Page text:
Sleep deprivation may exacerbate these serious health conditions

By Naveed Saleh, MD, MS, for MDLinx
Published February 1, 2019

Key Takeaways

Different individuals require different amounts of sleep to remain healthy, with no set time applying to every adult. For instance, some people—including President Trump—claim to need only 3 to 4 hours of sleep each night, while others—such as former president Barack Obama, Elon Musk, and Richard Branson—require about 6 hours per night to feel rested. On the other end of the spectrum, there are those who feel that no amount of sleep is sufficient, and aim to get as much shut-eye as possible.

According to the American Academy of Sleep Medicine (AASM), sleep deprivation “occurs when an individual fails to get enough sleep. The amount of sleep that a person needs varies from one person to another, but on average most adults need about seven to eight hours of sleep each night to feel alert and well rested.”

Sleep deprivation has been linked to high blood pressure, heart attack, diabetes, obesity, and even increased risk of age-specific mortality. Researchers still don’t know exactly why inadequate sleep is linked to these conditions, but they do know that a lack of sleep disrupts underlying health conditions and biological processes such as glucose metabolism, blood pressure, and inflammation. (Excess sleep may cause many of the same effects.)

Besides these complications, insufficient sleep can have other negative effects on one’s health.

Effects of sleep deprivation

Researchers have shown that sleep-deprived animals will die within a few weeks, despite being well fed, watered, and housed. In humans, however, it’s unclear whether sleep deprivation for prolonged periods results in death. Nevertheless, people who are deprived of sleep do experience unpleasant symptoms distinct from insomnia.

The primary symptom of sleep deprivation is excessive daytime sleepiness. People who are sleep-deprived often fall asleep while at work or driving, which can result in accident and injury. Other effects of sleep deprivation include:

  • Irritability
  • Attention deficit
  • Decreased vigilance
  • Deterioration of skilled motor activities
  • Prolonged reaction times
  • Distractibility
  • Lack of energy
  • Lack of concentration
  • Lack of motivation
  • Neglected self-care
  • Lapses in judgment

If a person is deprived of enough sleep, their perception of inner experiences and of the outside world can become compromised, and visual and tactile hallucinations may occur. In people with bipolar disorder, sleep deprivation can induce mania. Moreover, experts have shown that prolonged sleep deprivation can result in psychosis (albeit rarely). In one study of sleep deprivation (up to 112 hours), 2% of 350 study participants experienced temporary symptoms resembling acute paranoid schizophrenia.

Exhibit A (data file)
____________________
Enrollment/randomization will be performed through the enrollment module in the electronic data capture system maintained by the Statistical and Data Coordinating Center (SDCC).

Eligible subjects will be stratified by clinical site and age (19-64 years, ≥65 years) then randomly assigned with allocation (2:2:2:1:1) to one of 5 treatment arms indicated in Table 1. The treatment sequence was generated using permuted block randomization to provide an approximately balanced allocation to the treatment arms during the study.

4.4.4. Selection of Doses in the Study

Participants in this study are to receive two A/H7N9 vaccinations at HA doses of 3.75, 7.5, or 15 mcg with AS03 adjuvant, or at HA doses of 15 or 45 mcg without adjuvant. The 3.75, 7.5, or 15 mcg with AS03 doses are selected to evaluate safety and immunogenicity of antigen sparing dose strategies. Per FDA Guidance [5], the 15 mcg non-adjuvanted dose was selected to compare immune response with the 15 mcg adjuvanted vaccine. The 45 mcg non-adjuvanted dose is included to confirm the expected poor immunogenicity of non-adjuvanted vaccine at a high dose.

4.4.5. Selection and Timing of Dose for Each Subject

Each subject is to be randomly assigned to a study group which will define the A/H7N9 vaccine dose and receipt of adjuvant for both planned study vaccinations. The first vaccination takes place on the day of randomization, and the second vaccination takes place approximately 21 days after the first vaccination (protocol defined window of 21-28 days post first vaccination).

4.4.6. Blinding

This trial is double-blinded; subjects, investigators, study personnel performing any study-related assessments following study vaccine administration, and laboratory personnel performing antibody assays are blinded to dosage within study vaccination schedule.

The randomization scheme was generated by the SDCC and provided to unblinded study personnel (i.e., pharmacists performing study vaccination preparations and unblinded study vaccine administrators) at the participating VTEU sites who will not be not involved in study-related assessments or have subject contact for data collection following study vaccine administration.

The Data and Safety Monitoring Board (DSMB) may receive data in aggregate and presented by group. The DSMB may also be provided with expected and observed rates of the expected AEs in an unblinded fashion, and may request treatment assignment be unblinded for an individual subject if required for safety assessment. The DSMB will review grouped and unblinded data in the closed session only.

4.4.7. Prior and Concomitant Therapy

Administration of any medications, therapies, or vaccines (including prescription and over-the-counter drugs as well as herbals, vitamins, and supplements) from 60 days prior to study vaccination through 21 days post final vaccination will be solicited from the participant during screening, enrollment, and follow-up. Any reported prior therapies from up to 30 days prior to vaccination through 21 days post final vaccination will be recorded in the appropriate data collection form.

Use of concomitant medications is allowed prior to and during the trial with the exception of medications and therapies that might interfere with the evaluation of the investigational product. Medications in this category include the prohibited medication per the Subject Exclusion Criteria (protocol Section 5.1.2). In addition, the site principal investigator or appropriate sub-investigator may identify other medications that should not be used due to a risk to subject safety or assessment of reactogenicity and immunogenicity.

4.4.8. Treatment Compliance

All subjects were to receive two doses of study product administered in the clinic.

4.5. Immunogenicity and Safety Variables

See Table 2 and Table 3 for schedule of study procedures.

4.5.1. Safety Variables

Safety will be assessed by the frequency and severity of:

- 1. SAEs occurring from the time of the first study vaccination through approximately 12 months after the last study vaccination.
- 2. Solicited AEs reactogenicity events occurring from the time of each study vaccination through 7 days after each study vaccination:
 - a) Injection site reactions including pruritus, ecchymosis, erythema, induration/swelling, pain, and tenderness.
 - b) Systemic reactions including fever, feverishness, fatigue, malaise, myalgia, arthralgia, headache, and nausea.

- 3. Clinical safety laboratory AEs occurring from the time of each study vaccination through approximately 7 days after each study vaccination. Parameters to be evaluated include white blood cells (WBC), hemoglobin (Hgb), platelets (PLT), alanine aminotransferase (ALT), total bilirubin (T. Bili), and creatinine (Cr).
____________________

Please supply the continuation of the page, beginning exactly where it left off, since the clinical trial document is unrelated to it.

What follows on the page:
Neurological signs of sleep deprivation

Sleep deprivation can manifest as neurological signs including mild nystagmus, impairment of saccadic eye movements, loss of accommodation, exophoria (ie, deviation of the eyes outward), hand tremor, ptosis of the eyelids, expressionless face, thickened speech, mispronunciations, and incorrect choice of words.

In sleep-deprived individuals, electroencephalogram (EEG) readings often display a decrease in alpha waves, with eye closure no longer generating alpha activity. Furthermore, seizure threshold may be decreased, and seizure foci on EEG may be triggered.

Causes of sleep deprivation

About one of five adults are sleep-deprived, according to AASM. Causes of sleep deprivation include work obligations, personal obligations, and medical problems. Moreover, some people voluntarily or forcibly restrict their sleep time. This newly defined type of hypersomnia is known as behaviorally induced insufficient sleep syndrome (BIISS) and is a prevalent cause of excessive daytime sleepiness and daytime fatigue. People who work long hours or night shifts may be more susceptible to BIISS.

Sleep restoration

Unfortunately, no amount of “make-up” rest will compensate for total sleep lost due to deprivation.

Of note, non-REM, or normal sleep, is divided into three stages according to increased deepness of sleep: N1, N2, and N3. On the first night of recovery after a long period of sleep deprivation, a person rapidly enters deep non-REM sleep (stage N3) for several hours at the expense of REM and N2 sleep. On the second recovery night, REM rebounds and exceeds the usual REM length of the predeprivation period. Overall, N3 sleep is the most important in healing from prolonged sleep deprivation.

Keep in mind that if you’re sleep deprived, the only panacea is to increase your nightly sleep time to a level that you need. Nevertheless, certain coping mechanisms that may help, including caffeine use, power naps that last 30 or fewer minutes, and prophylactic napping (napping in anticipation of expected periods of sleep deprivation).

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